There is an aposematism article I wrote here that discusses how it is known that animals and plants mark themselves as TOXIC/POISONOUS with color(s). BRIGHTER colors = MORE toxic, and YELLOW, ORANGE, and RED are the most OBVIOUS colors used for this.  Now, there are energetic costs to manufacturing color compounds, so plants tend to have to "pick" one type of compound preferentially (carotenoids versus polyphenols, but not both, see below).  To confuse the matter a bit more, some plants are brightly colored as a visual defense so predators avoid eating them due to the appearance of toxicity, when they aren't actually toxic. Nature is all about "not dying", so being a little dishonest about displaying a "false" toxicity is OK in the rules of that game.  This is all in that other thread and shown in research papers.

The first part is pretty simple.  From my research so far, the yellow and orange color in the parts of plant foods that are commonly consumed by humans are mostly due to carotenoids.  That said, polyphenols can also bring yellow color to fruits and vegetables, but this seems less prevalent.  There are TWO major exceptions to the "yellow and orange are typically plant carotenoid signals and one should generally minimize/avoid them" guideline that I know of at this time, and these are important...pineapple and turmeric/curcumin.  I will go over those foods in other threads, and I believe both of those things are generally good for people and are protective against Poison/"Vitamin A" problems.  See the bromelain thread on this as well.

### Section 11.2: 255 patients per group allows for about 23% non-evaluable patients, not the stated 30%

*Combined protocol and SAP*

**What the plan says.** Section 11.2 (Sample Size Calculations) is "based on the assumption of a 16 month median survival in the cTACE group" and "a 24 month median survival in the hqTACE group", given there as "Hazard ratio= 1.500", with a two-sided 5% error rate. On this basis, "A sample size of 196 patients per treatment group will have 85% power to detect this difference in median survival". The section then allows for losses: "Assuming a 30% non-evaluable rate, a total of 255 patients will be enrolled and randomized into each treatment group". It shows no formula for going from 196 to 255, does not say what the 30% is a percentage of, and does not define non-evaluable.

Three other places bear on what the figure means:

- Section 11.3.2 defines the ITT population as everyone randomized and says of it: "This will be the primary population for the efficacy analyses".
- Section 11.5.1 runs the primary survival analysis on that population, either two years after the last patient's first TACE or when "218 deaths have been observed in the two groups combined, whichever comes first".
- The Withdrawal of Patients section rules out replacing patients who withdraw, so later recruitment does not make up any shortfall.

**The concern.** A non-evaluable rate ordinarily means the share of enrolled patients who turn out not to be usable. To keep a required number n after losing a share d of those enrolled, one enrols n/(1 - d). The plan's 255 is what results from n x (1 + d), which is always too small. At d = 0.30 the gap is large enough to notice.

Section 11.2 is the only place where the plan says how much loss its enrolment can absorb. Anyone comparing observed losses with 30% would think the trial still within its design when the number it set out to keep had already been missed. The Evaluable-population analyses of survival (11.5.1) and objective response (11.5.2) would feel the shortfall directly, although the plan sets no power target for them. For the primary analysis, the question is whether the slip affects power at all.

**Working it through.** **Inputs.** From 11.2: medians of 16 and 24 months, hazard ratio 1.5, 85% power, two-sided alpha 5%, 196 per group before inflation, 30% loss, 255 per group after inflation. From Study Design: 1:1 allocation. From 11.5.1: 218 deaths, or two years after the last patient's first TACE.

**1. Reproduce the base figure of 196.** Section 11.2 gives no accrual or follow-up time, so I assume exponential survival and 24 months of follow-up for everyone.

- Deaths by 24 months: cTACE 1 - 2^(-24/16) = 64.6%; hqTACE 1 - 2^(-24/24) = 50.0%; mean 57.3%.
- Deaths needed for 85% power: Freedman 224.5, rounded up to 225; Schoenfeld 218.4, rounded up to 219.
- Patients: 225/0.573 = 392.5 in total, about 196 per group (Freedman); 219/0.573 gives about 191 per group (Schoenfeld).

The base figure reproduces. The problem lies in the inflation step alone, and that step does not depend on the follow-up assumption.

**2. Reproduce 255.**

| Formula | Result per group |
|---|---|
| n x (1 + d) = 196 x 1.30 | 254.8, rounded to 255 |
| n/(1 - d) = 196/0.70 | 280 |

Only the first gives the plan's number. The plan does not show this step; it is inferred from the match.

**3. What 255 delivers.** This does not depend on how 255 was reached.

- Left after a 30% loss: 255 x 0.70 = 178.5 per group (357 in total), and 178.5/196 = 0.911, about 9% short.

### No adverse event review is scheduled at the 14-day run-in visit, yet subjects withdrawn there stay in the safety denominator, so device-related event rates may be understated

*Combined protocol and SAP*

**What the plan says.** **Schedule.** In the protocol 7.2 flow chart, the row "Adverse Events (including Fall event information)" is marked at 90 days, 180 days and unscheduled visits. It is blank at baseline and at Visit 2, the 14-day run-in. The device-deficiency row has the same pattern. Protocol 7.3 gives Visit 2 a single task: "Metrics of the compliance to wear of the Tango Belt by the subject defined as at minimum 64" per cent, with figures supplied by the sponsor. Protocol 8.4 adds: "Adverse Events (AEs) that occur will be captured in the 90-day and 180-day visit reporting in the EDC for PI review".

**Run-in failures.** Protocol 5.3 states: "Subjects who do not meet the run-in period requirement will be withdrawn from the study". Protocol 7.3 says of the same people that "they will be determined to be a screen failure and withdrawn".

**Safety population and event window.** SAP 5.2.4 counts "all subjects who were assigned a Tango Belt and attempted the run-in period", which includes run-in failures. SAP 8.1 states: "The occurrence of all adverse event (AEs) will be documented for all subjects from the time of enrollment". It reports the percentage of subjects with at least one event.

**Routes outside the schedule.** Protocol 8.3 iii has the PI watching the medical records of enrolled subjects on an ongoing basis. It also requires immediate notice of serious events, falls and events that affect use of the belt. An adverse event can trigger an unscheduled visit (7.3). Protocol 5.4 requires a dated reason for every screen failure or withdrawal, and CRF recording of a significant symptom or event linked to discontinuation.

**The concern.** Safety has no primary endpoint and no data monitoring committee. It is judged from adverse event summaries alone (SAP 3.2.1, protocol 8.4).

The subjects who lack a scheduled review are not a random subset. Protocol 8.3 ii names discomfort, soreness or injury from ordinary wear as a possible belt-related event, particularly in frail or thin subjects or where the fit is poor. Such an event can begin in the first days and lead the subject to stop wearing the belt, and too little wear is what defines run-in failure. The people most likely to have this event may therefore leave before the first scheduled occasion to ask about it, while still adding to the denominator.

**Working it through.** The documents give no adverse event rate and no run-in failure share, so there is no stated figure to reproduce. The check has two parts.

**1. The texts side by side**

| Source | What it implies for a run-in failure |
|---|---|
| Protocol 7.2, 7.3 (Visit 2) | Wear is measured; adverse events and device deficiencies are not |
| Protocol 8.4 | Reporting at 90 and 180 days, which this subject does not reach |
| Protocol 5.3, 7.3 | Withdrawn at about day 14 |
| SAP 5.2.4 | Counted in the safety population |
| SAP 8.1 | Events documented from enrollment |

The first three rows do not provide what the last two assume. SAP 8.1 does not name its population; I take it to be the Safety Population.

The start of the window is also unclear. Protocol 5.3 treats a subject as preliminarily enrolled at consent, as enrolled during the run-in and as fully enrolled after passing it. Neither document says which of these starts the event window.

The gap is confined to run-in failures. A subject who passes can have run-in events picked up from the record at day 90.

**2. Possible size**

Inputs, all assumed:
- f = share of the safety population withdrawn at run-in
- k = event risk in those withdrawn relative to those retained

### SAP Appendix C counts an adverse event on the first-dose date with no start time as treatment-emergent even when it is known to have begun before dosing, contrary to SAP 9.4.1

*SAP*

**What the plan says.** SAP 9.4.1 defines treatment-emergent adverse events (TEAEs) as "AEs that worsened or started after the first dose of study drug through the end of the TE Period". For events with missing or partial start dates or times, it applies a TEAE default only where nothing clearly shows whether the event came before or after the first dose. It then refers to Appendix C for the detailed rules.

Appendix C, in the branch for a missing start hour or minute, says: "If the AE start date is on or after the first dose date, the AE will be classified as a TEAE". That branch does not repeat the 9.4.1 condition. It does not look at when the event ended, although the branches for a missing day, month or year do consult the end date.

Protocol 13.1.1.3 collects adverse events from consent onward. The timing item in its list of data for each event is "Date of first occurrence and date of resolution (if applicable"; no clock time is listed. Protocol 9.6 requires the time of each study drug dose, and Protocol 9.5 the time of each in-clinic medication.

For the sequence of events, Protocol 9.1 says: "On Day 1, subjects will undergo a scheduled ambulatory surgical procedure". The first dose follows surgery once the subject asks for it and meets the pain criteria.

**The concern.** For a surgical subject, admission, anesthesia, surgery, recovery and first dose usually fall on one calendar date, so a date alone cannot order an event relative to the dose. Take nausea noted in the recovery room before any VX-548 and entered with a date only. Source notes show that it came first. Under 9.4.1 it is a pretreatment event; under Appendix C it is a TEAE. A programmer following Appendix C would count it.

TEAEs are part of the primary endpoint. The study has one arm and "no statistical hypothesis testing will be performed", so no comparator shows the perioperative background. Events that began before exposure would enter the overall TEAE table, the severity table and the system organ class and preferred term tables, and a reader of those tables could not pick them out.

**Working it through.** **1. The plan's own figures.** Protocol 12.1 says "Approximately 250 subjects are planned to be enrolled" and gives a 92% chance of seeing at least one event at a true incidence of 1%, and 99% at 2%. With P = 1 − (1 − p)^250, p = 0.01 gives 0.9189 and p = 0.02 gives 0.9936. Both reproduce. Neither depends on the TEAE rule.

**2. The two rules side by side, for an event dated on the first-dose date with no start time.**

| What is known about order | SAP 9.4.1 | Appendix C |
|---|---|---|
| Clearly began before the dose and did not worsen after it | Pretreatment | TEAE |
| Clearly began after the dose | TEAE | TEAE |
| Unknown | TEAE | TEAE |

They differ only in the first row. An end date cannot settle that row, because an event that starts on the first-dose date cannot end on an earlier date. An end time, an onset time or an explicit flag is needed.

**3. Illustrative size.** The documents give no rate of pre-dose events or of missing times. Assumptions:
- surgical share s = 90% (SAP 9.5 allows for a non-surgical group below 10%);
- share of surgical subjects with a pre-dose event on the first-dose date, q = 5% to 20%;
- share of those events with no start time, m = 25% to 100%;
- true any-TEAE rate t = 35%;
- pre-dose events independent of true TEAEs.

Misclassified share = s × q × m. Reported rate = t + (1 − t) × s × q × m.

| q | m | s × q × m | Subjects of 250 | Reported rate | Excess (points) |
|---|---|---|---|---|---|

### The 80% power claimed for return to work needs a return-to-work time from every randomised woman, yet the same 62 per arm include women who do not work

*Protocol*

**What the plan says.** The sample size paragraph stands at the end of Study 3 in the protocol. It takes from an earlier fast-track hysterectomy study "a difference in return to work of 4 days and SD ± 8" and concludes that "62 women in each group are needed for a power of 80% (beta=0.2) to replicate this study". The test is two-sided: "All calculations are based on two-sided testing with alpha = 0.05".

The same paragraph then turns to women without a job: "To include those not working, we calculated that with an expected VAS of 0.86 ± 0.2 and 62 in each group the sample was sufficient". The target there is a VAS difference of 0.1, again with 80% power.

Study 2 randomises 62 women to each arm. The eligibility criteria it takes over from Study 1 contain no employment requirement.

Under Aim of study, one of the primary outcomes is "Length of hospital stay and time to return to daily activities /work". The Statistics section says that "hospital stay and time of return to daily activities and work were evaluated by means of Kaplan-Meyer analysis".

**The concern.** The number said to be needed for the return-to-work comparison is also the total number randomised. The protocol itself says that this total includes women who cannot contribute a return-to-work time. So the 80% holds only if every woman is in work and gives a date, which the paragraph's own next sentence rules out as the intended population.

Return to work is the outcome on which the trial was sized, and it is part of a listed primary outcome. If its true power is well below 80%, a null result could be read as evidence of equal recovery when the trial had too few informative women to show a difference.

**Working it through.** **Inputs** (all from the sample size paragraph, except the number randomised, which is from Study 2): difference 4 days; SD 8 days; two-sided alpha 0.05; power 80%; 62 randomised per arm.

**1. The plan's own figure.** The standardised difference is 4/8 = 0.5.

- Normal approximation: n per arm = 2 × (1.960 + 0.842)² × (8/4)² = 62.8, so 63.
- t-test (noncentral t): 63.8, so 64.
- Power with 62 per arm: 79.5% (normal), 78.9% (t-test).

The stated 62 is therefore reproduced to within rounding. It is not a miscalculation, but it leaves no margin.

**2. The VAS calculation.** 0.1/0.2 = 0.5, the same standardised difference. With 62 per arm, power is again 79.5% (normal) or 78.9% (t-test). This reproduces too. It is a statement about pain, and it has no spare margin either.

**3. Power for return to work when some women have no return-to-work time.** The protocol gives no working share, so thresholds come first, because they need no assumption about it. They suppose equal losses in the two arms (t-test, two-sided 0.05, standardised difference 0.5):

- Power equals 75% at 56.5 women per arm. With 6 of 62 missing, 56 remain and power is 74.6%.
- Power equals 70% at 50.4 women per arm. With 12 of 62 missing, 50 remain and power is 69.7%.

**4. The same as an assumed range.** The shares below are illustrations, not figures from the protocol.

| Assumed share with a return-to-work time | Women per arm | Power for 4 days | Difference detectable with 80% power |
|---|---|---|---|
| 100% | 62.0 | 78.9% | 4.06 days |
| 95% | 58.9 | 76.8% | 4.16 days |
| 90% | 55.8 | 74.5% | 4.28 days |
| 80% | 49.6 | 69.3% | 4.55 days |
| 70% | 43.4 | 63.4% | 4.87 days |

Red spectrum--so this includes pink (basically light red) and orange (red + yellow = orange) and purple (red + blue = purple)--fruits and vegetables. These are more complicated, because there are two major groups of compounds in the fruits and vegetables humans eat that mainly provide the red spectrum.

  • Fruits and vegetables that are in the red spectrum from CAROTENOIDS are the WORST of all (think tomatoes, peppers/capsicum, and how nightshades have a long association with causing disease, there are multiple threads here about them).  See the Aposematism thread where red is discussed as apparently the scariest warning color given by plants telling animals to avoid eating them.
  • Foods that are in the red spectrum (and purple and blue) from POLYPHENOLS (cyanidins, oligomeric proanthocyanidins, OPCs, resveratrol, pycnogenol, etc.) are generally observed in the research to be very GOOD for people. This may be a case of the "false aposematism", where the plants are using this compound to "look toxic" when they actually aren't.